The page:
Oh dear, Judge Roy Moore’s accusers are falling apart quicker than a woman watching The Notebook!
Now that we know Moore’s main accuser admitted to forging notes on the yearbook message allegedly written by him, her entire argument is invalid. Why would we believe a word that comes out of her mouth?
Here’s what makes it even more interesting: The Washington Post expert Philip Bump worked with FBI forensic document examiner Mark Songer to determine the legitimacy of the signature. Their conclusion: the “writing seems consistent with one writer.”
“Looking at the yearbook entry,” Songer continued, “it looks pretty spontaneously prepared. It looks very fluid. I don’t see any indications of unnatural writing.”
“The writing seems consistent with one writer,” he added.
Really now? So by that logic, if their expert is sticking by the fact that it was all written by one person, that means the entire piece is forged. OR, that means that the expert really isn’t an expert at all.
The context of when Bump published this piece is important. If you recall, the Washington Post was the news outlet that first broke the story of the Moore allegations, and it was during this time that outside fact-checking of the Post‘s reporting revealed serious lapses, all them pointing to a Moore accuser who manufactured a false narrative.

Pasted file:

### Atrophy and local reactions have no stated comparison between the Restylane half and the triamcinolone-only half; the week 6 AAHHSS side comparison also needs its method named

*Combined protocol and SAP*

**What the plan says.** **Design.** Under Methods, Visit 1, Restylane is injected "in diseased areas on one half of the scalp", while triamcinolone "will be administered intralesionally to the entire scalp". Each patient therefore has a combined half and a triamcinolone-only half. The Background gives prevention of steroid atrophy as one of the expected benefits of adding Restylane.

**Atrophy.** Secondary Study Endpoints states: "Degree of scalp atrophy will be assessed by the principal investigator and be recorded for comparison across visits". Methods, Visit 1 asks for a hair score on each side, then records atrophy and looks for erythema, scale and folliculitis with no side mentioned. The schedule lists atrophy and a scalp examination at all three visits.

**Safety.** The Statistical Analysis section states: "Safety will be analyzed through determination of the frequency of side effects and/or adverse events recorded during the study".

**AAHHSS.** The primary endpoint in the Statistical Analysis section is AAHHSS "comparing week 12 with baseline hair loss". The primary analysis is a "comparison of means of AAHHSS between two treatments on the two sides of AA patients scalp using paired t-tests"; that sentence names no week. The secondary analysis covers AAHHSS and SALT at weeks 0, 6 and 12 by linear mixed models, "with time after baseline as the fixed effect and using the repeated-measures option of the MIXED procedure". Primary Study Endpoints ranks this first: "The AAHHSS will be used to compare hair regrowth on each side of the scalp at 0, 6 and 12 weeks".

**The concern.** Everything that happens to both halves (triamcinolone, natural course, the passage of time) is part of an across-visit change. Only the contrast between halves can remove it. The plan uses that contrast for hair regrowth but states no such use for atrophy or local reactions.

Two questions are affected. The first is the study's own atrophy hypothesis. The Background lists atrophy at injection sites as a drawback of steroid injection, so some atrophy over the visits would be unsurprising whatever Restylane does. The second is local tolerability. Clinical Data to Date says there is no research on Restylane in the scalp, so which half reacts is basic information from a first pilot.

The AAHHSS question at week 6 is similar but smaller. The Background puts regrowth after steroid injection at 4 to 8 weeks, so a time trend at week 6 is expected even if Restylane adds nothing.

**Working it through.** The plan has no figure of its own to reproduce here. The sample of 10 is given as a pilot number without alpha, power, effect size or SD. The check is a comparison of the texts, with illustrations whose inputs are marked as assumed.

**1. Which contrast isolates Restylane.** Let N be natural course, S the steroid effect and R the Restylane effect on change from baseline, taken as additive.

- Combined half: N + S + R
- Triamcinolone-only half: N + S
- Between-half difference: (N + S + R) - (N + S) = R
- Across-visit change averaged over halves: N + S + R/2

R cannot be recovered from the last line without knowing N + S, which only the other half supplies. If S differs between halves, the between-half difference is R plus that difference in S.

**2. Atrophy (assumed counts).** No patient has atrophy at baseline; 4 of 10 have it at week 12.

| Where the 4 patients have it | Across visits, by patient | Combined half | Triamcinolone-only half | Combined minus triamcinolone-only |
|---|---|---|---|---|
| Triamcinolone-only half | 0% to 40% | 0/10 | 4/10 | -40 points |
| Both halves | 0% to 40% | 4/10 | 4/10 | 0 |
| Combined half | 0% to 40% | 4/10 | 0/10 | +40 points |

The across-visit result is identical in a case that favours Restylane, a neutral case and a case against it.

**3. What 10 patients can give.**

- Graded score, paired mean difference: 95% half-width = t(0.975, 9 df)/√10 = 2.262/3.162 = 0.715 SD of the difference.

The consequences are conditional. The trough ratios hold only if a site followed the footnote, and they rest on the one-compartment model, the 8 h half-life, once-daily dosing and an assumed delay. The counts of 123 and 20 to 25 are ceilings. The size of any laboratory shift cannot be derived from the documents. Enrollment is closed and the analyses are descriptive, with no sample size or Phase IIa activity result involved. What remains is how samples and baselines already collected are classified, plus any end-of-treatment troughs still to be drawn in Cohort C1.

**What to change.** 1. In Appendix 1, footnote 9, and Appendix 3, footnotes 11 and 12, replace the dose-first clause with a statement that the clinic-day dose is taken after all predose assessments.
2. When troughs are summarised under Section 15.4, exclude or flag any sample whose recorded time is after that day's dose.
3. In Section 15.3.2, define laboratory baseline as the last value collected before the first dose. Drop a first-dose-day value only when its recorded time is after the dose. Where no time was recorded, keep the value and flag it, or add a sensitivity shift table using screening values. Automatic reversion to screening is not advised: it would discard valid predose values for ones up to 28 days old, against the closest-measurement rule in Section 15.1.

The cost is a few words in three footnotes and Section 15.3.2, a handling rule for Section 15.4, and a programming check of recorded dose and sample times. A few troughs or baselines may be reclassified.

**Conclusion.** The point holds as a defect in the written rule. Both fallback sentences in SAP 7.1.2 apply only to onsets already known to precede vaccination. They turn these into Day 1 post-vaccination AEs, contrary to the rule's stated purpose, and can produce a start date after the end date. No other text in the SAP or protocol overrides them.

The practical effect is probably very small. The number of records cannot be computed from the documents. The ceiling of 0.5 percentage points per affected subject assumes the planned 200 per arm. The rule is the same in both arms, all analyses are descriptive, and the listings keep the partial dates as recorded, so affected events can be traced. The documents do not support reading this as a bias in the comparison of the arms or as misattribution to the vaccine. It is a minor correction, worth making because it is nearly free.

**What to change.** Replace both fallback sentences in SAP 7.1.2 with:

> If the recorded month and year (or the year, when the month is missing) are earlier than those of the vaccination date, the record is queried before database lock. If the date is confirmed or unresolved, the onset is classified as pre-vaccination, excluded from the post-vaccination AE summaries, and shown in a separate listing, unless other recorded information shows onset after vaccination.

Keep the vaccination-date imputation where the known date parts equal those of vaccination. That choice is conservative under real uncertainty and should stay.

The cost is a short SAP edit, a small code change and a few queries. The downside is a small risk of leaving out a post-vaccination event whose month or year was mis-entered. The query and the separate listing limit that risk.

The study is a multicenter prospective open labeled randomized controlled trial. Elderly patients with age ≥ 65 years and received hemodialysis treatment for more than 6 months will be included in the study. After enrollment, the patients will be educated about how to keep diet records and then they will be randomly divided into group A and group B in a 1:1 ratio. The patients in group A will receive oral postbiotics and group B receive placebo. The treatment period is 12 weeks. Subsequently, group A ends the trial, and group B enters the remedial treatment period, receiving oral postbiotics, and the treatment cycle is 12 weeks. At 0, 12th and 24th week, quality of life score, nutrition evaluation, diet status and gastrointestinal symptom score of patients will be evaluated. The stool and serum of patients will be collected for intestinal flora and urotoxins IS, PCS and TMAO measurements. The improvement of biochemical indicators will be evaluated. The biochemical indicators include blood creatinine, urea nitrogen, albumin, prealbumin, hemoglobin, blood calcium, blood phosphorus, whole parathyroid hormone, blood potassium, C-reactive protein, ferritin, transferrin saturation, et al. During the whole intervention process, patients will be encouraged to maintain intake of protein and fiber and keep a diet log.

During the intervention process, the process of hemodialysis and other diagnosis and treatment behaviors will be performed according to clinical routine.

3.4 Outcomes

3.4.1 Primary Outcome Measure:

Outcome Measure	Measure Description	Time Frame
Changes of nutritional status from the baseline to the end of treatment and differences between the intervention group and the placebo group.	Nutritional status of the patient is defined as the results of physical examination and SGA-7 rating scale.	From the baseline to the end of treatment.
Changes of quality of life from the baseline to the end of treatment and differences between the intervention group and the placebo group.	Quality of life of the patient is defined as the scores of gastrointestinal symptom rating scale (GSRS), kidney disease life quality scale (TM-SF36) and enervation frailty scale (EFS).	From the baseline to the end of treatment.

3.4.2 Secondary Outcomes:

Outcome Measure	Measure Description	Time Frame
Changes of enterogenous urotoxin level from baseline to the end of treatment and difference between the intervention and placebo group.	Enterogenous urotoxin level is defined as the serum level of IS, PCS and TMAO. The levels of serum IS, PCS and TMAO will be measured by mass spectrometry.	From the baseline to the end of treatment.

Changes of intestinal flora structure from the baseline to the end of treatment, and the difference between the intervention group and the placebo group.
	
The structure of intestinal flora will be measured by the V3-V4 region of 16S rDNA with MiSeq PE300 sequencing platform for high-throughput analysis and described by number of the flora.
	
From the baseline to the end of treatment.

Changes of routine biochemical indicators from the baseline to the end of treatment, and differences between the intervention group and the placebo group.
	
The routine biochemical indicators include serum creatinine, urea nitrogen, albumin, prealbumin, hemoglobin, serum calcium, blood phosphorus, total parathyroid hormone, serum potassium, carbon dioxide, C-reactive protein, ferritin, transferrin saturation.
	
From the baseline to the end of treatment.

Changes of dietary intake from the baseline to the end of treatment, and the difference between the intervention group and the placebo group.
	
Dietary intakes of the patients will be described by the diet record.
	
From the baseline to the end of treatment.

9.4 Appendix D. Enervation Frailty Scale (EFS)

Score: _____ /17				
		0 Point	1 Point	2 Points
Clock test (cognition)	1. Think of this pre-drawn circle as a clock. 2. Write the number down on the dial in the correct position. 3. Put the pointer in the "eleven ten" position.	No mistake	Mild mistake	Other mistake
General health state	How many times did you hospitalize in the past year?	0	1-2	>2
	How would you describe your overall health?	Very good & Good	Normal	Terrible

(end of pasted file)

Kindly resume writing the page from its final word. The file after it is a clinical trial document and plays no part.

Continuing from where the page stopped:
But in a Friday morning interview on ABC’s Good Morning America, Beverly Young Nelson admitted that she had forged a portion of what she still claims (with no credibility) is truly Moore’s signature.
On Friday, Nelson admitted her dishonesty when speaking with ABC News reporter Tom Llamas. He asked, “Beverly, he signed your yearbook?”
Nelson replied, “He did sign it,” and Llamas inquired, “And you made some notes underneath?”
“Yes,” Nelson answered.
The “notes underneath” she references are the following:
Olde Hickory House
Now, this is why this is so important:
1) This forged portion was used to back up Nelson’s now discredited claim that Moore assaulted her as a 16-year-old.
2) This forged portion — and you are not going to believe this — is the specific part of the inscription the Washington Post’s handwriting expert examined.
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